Amazon (NASDAQ:AMZN) is firing on all cylinders, and Bezos' e-commerce behemoth will roll over any brick-and-mortar retailer that stands in its way... right?
Amazon's net sales in the company's first quarter were up about $2.02 billion, or 22%. Meanwhile, some brick-and-mortar retailers are struggling to grow their top line, and Amazon is likely at fault (or at least partly). Best Buy (NYSE:BBY), for instance, saw revenue decline 9.6%, and comparable-store sales fall 1.3% from the year-ago quarter. Amazon rival Barnes & Noble continues to face rough waters; revenue continues to slide, and the company's CEO recently resigned.
For brick-and-mortar retailers in Amazon's lane, all is lost -- or so it seems. Is there any hope for Amazon competitors? Possibly. Are brick-and-mortar retail stocks competing with Amazon all a dangerous bet? Not necessarily.
A look at Amazon competitors Best Buy and Wal-Mart (NYSE:WMT) reveals some promising numbers.
Leveling the playing field
Believe it or not, Best Buy's stock has trumped Amazon's over the past 12 months, up 50% compared to Amazon's 41% gain. Year to date, Best Buy is up 140%, compared to Amazon's 23% gain. With Best Buy's revenue down, and Amazon's substantially higher, how is this possible? Expectations.
The stock market is all about expectations. If the market expects a business to perform exceptionally well, investors buy up a stock until the buoyant expectations are priced into the stock. Conversely, when investors expect a business to perform poorly, the stock sells off until poor expectations are priced into the stock.
In other words, valuation matters. That's the first reason investors shouldn't give up on brick-and-mortar retail stocks. Greatness is already priced into Amazon's stock. The stock trades at 2.2 times sales. Comparatively, Wal-Mart trades at .6 times sales.
Amazon's price-to-earnings and price-to-free cash flow ratios aren't even meaningful. Quarter after quarter, the company barely slips by with a profit -- sometimes reporting losses. Even worse, in the last thee years, the company's cumulative free cash flow is actually negative.
While investors wait for Amazon to bring in the dough, Best Buy and Wal-Mart both trade at realistic valuations, with free cash flow yields of about 4.5%. Amazon's free cash flow yield? Just 0.13%. Amazon investors obviously expect a very bright future for the company.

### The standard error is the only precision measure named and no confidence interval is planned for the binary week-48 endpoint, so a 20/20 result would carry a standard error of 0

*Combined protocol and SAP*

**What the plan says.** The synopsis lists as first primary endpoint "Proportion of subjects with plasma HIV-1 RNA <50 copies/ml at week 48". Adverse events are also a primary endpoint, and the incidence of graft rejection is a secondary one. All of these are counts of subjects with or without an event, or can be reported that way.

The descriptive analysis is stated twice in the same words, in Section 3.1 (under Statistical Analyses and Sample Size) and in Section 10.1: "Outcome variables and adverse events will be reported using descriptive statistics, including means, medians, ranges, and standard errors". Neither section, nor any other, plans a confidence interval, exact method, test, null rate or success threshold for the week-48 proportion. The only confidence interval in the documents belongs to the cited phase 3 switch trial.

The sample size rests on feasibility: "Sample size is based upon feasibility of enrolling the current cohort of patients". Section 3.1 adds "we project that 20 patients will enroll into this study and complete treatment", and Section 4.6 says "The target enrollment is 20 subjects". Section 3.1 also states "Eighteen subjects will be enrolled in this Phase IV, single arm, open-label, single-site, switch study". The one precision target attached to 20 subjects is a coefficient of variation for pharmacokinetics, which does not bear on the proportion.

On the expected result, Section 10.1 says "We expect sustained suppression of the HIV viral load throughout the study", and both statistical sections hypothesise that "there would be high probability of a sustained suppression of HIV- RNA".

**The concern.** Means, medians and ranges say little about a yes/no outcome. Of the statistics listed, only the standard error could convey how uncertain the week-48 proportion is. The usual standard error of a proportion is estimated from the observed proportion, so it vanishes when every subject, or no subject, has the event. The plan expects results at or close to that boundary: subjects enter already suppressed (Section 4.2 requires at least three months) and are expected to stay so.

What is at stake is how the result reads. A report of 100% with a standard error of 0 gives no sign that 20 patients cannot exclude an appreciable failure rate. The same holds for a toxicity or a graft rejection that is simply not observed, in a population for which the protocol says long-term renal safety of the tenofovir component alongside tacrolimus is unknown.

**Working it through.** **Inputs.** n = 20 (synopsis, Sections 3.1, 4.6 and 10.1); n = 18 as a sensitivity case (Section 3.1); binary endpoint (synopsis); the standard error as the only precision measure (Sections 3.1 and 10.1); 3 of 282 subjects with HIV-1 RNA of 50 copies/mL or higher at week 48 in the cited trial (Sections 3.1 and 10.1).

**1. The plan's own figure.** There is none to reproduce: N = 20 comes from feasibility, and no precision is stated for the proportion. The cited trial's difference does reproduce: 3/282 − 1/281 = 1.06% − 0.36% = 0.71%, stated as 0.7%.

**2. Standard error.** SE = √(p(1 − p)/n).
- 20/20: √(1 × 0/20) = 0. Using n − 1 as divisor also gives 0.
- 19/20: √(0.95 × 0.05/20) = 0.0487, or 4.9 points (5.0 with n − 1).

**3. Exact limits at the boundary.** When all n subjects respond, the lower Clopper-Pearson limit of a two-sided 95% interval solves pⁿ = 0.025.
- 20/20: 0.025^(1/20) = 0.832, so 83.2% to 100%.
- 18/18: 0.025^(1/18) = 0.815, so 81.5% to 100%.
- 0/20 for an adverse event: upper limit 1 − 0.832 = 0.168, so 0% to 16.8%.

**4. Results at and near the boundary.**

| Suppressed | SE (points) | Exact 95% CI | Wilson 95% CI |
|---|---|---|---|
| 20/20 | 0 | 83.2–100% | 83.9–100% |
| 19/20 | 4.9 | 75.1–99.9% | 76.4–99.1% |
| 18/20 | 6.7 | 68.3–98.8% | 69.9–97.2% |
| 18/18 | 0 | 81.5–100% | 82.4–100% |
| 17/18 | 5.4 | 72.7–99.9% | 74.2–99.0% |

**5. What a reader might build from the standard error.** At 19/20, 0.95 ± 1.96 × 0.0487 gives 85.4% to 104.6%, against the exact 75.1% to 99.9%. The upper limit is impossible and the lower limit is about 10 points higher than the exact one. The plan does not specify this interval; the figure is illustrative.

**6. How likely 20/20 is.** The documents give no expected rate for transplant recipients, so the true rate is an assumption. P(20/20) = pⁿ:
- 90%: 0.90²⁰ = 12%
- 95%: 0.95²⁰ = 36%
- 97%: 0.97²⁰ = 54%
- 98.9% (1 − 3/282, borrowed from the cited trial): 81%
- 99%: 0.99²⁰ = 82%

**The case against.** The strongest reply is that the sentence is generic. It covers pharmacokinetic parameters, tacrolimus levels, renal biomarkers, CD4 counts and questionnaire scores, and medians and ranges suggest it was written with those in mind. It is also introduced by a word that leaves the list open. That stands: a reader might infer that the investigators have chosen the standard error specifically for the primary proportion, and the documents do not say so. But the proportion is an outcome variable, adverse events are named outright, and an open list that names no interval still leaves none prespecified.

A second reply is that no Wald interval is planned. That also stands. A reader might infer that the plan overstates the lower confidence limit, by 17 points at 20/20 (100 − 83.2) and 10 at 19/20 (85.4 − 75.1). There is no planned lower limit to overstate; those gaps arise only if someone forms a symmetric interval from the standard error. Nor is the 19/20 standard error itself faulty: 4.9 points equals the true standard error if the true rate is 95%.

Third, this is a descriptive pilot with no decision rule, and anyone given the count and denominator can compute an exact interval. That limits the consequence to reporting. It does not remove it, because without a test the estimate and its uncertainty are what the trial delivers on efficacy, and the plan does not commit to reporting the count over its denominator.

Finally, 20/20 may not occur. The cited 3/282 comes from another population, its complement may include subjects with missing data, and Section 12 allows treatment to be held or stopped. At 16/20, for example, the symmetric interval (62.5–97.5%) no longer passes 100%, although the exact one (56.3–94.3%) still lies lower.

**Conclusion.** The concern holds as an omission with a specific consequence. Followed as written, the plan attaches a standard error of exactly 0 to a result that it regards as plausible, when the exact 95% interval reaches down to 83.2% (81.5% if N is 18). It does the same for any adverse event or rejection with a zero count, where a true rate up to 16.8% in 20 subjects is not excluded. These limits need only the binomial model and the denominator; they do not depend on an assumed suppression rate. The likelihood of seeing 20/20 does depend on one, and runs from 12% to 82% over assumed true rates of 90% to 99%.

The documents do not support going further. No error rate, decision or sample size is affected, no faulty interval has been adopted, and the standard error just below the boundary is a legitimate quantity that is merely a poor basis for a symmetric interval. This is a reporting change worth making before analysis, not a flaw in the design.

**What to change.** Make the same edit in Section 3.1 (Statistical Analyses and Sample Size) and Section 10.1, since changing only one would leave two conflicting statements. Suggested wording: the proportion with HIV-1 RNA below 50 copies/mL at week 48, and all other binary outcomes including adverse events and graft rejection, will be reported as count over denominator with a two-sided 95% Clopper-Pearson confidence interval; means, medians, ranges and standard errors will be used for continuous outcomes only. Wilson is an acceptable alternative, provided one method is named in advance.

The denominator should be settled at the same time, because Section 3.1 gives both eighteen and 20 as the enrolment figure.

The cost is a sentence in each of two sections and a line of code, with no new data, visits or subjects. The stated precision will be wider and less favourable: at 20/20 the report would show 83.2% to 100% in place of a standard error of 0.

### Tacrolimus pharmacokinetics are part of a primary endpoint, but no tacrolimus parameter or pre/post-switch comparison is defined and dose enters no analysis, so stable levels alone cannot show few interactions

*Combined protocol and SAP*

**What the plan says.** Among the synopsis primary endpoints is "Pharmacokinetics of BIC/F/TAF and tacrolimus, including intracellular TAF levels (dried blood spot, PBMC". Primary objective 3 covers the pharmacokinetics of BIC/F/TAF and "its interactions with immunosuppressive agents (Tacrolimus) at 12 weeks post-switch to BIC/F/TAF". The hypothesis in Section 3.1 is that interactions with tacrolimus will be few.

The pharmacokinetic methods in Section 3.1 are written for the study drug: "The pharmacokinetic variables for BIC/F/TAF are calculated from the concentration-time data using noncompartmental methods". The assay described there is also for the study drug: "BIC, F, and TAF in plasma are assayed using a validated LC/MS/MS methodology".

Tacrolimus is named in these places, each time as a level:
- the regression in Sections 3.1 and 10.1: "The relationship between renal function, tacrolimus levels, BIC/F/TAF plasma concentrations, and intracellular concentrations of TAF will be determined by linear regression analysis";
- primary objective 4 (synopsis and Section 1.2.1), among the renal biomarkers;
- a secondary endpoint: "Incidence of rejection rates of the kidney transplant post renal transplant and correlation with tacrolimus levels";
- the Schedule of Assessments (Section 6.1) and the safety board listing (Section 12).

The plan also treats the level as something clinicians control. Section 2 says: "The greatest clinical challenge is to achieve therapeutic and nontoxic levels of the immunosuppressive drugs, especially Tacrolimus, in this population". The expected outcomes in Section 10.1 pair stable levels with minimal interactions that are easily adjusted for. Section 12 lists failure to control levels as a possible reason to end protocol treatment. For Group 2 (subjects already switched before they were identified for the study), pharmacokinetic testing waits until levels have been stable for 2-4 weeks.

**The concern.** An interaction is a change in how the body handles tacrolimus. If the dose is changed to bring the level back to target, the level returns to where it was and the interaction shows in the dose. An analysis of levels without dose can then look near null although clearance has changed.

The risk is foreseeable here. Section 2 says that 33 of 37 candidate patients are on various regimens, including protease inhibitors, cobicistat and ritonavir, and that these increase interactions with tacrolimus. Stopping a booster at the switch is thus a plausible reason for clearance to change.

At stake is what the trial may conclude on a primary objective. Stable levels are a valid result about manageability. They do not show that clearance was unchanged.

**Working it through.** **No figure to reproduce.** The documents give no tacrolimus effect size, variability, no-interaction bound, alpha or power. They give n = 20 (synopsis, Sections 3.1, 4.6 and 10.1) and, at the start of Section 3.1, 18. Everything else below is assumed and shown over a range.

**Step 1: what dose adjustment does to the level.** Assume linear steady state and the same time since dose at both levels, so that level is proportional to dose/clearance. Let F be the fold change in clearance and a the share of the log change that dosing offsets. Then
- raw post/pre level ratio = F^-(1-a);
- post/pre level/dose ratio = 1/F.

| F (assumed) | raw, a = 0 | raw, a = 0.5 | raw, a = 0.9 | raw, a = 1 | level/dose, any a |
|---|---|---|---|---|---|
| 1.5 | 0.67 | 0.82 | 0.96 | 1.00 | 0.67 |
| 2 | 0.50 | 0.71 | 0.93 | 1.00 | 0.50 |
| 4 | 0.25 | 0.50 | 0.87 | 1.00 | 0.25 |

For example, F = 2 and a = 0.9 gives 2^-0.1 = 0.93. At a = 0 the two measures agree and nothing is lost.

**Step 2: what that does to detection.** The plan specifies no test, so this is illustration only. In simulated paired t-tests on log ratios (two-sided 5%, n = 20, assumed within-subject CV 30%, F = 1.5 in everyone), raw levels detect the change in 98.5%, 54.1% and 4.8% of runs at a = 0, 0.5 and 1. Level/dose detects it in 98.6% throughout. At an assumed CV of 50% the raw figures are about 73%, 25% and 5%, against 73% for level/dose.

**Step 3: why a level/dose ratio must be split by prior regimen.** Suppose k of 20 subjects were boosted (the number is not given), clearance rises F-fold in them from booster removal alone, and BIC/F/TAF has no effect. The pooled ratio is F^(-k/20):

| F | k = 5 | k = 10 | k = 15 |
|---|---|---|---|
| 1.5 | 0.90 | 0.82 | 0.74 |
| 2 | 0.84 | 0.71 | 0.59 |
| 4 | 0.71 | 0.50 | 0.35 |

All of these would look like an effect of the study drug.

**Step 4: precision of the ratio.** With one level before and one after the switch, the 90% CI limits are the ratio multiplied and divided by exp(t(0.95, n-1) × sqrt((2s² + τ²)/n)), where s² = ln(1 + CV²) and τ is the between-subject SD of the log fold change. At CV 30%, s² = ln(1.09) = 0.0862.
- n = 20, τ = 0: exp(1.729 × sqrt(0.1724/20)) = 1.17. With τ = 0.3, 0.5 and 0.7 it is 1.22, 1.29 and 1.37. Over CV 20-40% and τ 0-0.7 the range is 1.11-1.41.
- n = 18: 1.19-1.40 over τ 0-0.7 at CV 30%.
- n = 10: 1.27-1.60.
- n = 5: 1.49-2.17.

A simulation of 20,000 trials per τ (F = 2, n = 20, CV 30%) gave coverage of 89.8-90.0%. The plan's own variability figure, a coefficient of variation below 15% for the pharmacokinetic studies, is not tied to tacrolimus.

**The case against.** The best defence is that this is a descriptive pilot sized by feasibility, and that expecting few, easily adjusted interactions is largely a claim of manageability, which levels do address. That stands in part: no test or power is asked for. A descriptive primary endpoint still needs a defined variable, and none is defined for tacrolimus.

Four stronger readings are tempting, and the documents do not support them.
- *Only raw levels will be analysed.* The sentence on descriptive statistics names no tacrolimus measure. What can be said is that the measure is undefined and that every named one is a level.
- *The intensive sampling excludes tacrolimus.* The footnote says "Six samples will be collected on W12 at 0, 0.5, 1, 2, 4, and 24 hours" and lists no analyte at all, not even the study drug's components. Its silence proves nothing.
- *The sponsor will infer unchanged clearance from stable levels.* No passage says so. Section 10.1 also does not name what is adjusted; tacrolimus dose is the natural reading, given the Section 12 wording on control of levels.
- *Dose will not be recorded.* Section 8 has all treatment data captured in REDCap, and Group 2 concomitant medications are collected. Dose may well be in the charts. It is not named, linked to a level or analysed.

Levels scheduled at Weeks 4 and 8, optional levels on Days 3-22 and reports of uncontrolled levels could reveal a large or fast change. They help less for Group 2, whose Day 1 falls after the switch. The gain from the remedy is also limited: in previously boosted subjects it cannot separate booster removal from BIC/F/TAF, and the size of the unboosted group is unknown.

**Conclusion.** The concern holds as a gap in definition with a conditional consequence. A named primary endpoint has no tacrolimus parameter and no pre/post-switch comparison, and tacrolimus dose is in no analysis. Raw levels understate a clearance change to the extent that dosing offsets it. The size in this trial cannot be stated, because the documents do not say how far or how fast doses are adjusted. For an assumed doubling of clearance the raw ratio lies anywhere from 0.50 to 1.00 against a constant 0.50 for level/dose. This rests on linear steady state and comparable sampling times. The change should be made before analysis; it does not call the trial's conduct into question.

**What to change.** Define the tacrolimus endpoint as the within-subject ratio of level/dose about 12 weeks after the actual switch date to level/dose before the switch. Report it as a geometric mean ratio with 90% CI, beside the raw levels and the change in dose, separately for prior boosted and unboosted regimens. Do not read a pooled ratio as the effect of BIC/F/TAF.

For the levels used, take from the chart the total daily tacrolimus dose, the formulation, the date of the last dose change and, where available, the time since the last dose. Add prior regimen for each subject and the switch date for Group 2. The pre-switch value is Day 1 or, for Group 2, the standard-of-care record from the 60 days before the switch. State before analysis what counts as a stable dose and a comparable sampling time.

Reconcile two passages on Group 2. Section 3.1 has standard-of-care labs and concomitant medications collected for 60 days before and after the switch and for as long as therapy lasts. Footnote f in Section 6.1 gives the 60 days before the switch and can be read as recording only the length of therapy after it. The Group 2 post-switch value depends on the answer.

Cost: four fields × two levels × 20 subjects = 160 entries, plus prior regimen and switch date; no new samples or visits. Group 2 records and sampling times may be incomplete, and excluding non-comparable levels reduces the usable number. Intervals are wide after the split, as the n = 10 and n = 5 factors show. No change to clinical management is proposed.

Sure, Amazon may grow into its valuation. But Best Buy and Wal-Mart may also outperform their low expectations. Valuation, therefore, levels the playing field.
Where's the money?
Yes, Best Buy's revenue is down this year. But the company is still generating a large amount of cash. Over the trailing 12 months, Best Buy raked in $564 million in free cash flow. Amazon? Just $177 million. That's a paltry number in light of the company's $140.5-billion market cap. (Best Buy's market cap stands at just 9.7 billion.)
How's Wal-Mart faring? Trailing 12-month revenue is at an all-time high. Even better, the company generated a meaningful $11.56 billion in free cash flow in the last 12 months.
It's not the end
Does this mean that Wal-Mart and Best Buy are better investments than Amazon? Not necessarily -- but don't count brick and mortar as dead yet. As an article in The Economist eloquently explained, there are still indications that brick and mortar has a chance against e-commerce:
Bricks-and-mortar retail may be losing ground to online shopping, but it remains more profitable. The physical world is also increasingly capable of taking the fight to its online competitors. Last year online sales of shop-based American retailers grew by 29%; those of online-only merchants grew by just 21%.
Keep your eyes peeled for brick-and-mortar investment opportunities. Sometimes, the greatest investments are found in unloved sectors.
Fool contributor Daniel Sparks has no position in any stocks mentioned. The Motley Fool recommends Amazon.com. The Motley Fool owns shares of Amazon.com. Try any of our Foolish newsletter services free for 30 days. We Fools may not all hold the same opinions, but we all believe that considering a diverse range of insights makes us better investors. The Motley Fool has a disclosure policy.